Asking pupils to think about their attitude towards others can raise achievement and improve results
No less a figure than Sir Ken Robinson has said: "Values for me are at the very heart of education." For the past 15 years I have been developing a philosophy that places valuing at the heart of the school curriculum.
That means valuing self and others, the environment, knowledge, and experience. As a headteacher and an adviser I have worked with teachers, governors, parents and pupils to see if the quality of education could be improved through an explicitly values-based approach to the whole life of the school.
I wanted to see if a methodology that encouraged reflective thinking and personal responsibility, based on the careful consideration of positive values, could be the foundation for personal and school improvement.
This had good results, and the educational philosophy has been embraced both in the UK and abroad. Why should valuing be so important? At a practical level it ensures that the school fulfils the second aim of the national curriculum: to promote pupils' spiritual, moral, social and cultural development and prepare them all for the experiences of life.
At a philosophical level, the answer lies in a deep conviction about the purposes of education. Teachers say they became teachers in order to enhance the quality of pupils' lives. They also recognise that their classrooms have the potential to be the microcosm of what the world could become.
They want their pupils to attain the highest academic standards, but they realise that this is only part of the purpose of education. The other crucial element is to enable pupils to develop a personal ethic that brings meaning and purpose to their lives.
These days many people seem to experience feelings of emptiness, boredom and meaninglessness. All too often this can lead to depression, aggression and addiction. A curriculum based on positive values liberates teachers and pupils from this negative spiral. It does it by building the means of maintaining a positive attitude, independent of external circumstances.
Deeper still, and counter to modern materialistic culture, is the understanding that personal contentment comes from shifting our fundamental attitude to life. This perception emphasises not expecting too much from life - indeed, it puts the opposite proposition: that life expects something from us. Such a realisation creates meaning and depth of purpose.
This may all sound very idealistic but what does it mean in practice? Are the effects being recognised? Happily, the answer is yes: the positive effects of modern values work are being seen by leading educationists as a vital part of good practice. In January, I was supporting Herefordshire primary and secondary schools that are embracing values education. Sue Woodrow, head of Weobley high school, near Hereford, is using the values approach to raise achievement and the school community is identifying the values that will underpin the curriculum. Mrs Woodrow is keen to improve the transition of pupils from primary schools, by having a similar values approach that will affect the school's ethos and pedagogy.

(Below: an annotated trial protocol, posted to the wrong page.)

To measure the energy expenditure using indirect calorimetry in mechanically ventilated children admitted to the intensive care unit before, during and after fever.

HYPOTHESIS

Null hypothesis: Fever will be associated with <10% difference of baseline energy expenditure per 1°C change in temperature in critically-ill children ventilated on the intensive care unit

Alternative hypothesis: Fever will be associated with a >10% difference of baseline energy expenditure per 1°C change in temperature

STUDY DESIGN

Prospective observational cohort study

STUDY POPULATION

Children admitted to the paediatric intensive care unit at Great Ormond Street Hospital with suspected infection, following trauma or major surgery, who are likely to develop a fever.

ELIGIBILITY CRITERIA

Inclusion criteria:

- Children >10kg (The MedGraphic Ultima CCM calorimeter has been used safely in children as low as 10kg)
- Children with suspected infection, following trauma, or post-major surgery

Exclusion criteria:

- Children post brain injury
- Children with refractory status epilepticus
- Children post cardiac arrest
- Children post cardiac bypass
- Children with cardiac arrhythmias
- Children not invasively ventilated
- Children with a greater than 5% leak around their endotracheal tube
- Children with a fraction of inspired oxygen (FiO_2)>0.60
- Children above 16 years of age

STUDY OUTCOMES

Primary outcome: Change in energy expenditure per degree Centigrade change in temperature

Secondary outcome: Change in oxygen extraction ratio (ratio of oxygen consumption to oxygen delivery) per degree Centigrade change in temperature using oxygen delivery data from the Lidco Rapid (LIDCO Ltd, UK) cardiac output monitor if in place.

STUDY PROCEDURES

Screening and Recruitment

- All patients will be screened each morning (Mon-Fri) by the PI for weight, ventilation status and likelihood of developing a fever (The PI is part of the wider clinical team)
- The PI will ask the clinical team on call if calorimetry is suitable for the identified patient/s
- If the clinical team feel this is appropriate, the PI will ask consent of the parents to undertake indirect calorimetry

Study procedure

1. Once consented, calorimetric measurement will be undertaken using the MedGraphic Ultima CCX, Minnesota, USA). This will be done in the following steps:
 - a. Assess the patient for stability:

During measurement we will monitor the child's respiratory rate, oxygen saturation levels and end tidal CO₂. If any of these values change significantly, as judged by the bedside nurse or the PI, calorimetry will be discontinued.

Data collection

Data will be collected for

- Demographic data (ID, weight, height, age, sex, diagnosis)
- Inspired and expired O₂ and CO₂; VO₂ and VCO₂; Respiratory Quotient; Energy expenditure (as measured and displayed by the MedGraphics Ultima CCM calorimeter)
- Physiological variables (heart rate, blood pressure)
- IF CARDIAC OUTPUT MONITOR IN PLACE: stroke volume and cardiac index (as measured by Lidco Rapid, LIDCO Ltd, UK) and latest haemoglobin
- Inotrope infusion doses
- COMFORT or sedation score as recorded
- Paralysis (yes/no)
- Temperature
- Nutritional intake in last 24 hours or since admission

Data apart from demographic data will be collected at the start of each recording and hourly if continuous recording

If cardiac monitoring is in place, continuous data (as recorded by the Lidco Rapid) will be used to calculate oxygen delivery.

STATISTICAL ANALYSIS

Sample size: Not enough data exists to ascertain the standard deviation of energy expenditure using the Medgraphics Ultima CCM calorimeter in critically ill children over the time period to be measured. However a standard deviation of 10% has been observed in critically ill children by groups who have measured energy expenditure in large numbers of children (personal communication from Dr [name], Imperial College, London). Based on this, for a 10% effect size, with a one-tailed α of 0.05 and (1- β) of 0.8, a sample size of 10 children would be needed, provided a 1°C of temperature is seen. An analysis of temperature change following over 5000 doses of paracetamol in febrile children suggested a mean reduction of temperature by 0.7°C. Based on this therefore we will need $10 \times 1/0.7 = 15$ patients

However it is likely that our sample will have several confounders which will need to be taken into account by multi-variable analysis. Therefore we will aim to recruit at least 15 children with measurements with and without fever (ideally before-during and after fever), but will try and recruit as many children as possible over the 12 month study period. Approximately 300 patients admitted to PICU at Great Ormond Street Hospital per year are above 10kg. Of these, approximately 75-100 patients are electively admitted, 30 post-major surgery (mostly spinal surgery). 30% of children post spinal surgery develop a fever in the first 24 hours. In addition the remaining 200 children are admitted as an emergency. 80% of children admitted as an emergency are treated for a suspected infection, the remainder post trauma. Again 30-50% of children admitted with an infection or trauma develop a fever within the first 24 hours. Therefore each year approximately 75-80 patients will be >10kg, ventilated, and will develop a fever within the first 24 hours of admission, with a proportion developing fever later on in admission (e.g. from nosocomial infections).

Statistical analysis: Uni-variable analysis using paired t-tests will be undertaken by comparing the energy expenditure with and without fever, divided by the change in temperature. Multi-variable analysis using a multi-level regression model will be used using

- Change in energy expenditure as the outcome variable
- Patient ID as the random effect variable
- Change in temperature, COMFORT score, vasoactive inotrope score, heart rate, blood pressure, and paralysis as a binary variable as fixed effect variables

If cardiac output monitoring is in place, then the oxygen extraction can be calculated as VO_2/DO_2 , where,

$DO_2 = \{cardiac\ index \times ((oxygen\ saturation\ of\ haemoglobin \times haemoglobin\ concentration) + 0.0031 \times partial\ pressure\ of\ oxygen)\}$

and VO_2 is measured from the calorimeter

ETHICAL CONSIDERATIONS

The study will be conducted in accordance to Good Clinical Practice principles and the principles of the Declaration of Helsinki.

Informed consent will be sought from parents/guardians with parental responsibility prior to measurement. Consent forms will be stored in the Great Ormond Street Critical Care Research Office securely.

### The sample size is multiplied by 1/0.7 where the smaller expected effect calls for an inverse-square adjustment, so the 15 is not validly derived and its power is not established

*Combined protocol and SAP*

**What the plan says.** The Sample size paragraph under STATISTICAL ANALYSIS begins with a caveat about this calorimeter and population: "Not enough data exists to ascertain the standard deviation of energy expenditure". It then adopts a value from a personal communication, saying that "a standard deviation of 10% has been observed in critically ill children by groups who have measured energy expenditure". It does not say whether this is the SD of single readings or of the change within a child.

Primary inspector Bridget Knight has been building values education into Herefordshire schools, and I have seen her inspired work in several of them.
Sue Jones, head of Garway primary, sees pupil confidence and positive relationships as key to her small rural school's success.
When I visited, I noticed that it was hard to distinguish between the roles of the adults. I was also impressed by the sensitive and joyous way that staff and pupils (particularly, and even somewhat surprisingly, the older children) sang their school's welcome song.
The same positive ethos was evident when I visited Celia Naylor, headteacher at Ledbury primary. It was clear from the respect shown by the pupils for each other and the staff.
Sharing time and discussing the school's philosophy with Celia in the school's quiet garden, dedicated to a pupil who died in a car accident, was a poignant reminder of Ledbury's values. The garden is designed as a special place where the children have space to consider values such as peace, love and caring.
Cradley CE primary, near Malvern, like many of the others, displayed its positive values effort explicitly. In January the focus was on appreciation, which was illustrated in a display in the hall.
The teachers display the focus for the month's value on their classroom doors and reinforce its meaning during lessons.
Teachers' most important job is sending positive messages about matters of significance from today into the future. As those children reach adulthood, these messages will shape our society.
Neil Hawkes is an international education consultant. His latest book is How to inspire and develop values in the classroom (LDA, pound;9.95). For resources and training opportunities, e-mail: Neil.Hawkes@btinternet.com
what is education for? Part 4, the wider community, 16-page magazine in the TES this week